Sep 6, 2011, 1:28 PM
The International Centre for Journalists (ICFJ) has taken the bull by the horns by grooming members of the print and electronic media for the challenges of the forthcoming presidential election slated for 24th November.
Between today Tuesday 20 and Friday 23 September, political affairs journalists will converge at the Gambia Press Union for a thorough grounding in election reporting.
The training comes at the back of a media capacity building program in The Gambia launched in November 2010 by ICFJ with funding from the US Department of State’s Bureau of Democracy, Human Rights and Labour.
To be conducted in conjunction with the Gambia Press Union (GPU) and the Foundation for Legal Aid Research and Empowerment, FLARE, the purpose of the program is to enhance the skills of journalists (reporters and editors) working in the country, as well as strengthen the associations which represent them.
It is our view that the challenge of objectivity, impartiality and balance in journalism is faced daily by journalists, but there is no better test of professionalism than that faced in the heat and pressures of a bitterly fought political election, hence the need for the training of Gambian journalists in election reporting procedures.
Basically, journalism is an interface between the government and the people. Journalists are therefore expected to be scrupulous enough to provide citizens with access to all the facts, opinions and ideas being canvassed in the election campaign.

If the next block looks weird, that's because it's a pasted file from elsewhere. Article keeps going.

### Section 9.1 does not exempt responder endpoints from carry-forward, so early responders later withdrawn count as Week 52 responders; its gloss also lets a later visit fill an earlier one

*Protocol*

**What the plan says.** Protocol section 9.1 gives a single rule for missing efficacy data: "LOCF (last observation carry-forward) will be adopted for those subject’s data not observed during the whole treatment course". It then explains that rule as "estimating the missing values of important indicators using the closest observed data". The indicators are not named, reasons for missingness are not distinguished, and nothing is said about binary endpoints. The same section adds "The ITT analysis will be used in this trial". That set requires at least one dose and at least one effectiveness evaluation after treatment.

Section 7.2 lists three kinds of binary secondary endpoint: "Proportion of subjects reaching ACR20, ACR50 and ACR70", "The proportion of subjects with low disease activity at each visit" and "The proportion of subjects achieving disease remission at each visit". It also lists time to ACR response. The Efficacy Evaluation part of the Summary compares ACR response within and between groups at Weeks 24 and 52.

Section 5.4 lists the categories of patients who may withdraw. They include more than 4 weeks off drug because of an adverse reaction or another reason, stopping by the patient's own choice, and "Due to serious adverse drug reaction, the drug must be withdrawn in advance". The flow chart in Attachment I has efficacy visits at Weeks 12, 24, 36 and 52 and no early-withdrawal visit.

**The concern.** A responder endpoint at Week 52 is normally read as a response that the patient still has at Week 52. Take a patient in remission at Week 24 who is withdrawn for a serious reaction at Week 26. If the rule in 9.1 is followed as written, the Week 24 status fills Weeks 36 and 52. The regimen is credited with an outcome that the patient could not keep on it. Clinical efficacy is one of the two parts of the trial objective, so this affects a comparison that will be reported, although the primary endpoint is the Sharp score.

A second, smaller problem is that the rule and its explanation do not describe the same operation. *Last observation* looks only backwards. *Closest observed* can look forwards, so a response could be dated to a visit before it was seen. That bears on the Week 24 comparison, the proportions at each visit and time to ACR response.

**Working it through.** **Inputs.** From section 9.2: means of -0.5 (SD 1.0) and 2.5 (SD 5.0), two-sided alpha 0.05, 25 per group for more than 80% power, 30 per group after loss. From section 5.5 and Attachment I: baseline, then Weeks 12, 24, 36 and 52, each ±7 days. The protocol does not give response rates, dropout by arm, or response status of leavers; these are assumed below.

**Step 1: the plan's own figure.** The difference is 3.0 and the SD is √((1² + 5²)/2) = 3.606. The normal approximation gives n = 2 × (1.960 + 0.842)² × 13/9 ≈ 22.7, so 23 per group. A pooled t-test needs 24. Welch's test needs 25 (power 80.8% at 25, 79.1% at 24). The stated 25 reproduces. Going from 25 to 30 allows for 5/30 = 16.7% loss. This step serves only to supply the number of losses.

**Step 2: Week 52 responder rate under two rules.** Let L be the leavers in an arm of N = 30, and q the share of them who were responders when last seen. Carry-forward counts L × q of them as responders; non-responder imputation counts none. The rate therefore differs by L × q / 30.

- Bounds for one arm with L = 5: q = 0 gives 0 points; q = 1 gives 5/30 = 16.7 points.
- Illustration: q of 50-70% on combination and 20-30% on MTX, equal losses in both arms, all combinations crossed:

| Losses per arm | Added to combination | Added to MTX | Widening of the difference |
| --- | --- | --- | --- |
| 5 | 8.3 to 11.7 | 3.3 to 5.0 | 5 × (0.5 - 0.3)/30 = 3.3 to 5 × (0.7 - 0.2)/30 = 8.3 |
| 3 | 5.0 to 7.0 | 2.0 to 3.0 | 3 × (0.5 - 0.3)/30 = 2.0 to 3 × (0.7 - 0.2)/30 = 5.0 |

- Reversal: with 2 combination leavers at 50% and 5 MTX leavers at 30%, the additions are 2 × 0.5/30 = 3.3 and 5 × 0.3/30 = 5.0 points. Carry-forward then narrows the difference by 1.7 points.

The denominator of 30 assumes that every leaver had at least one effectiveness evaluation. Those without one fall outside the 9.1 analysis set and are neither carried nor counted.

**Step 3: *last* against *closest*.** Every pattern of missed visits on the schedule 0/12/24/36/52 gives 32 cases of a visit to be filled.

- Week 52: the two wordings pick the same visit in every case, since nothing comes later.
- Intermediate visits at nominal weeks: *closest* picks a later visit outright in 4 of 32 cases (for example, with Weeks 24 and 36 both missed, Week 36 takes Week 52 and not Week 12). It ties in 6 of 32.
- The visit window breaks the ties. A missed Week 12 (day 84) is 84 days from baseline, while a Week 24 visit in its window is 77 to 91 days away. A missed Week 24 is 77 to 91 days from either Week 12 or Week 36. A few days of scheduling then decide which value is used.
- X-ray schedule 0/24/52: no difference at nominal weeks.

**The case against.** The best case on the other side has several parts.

After completing this course, we expect that our journalists will be well prepared to meet head-on the challenges of the heady days ahead.
The point cannot be stressed enough that they must resist with a will the temptation to be biased in their reporting.
The people to whom they are accountable need to be well-informed about all the issues at stake, so that they can decide for themselves.
It is unethical for a journalist to canvass a particular political position. Those who wish to do so would be wise to quit the profession, and run for an elective office.
A bias journalist is a danger to society, as he or she can inflame tempers by publishing partisan reports.
In the build-up to the November polls, journalists must learn to conceal their political affiliation, and stick at all times to objectivity and balance in their reporting.
All political parties must also be given equal coverage, in both the private and public media.
Selective coverage is antithetical to the spirit of good journalism and democracy.
It is also pertinent to emphasize that journalists should hold their own against being seduced materially by politicians on the campaign trail. Those who allow themselves to be lured into accepting gifts of money or other valuables bring the entire profession into disrepute.
The same also applies to the politicians. They should allow journalists carry on with their job without enticing them with goodies. They seem to capitalize on the fact that journalists in our part of the world are poorly paid and, therefore, dangle some irresistible carrots before them.
In law, both the giver and the receiver of a bribe are equally culpable.
Thus, the real test of the success of the workshop will be how well journalists acquit themselves on the campaign trail.
Nonetheless, we salute the ICFJ for taking the initiative to enhance professionalism in journalism practice in the country.
“Surely the glory of Journalism is its transience”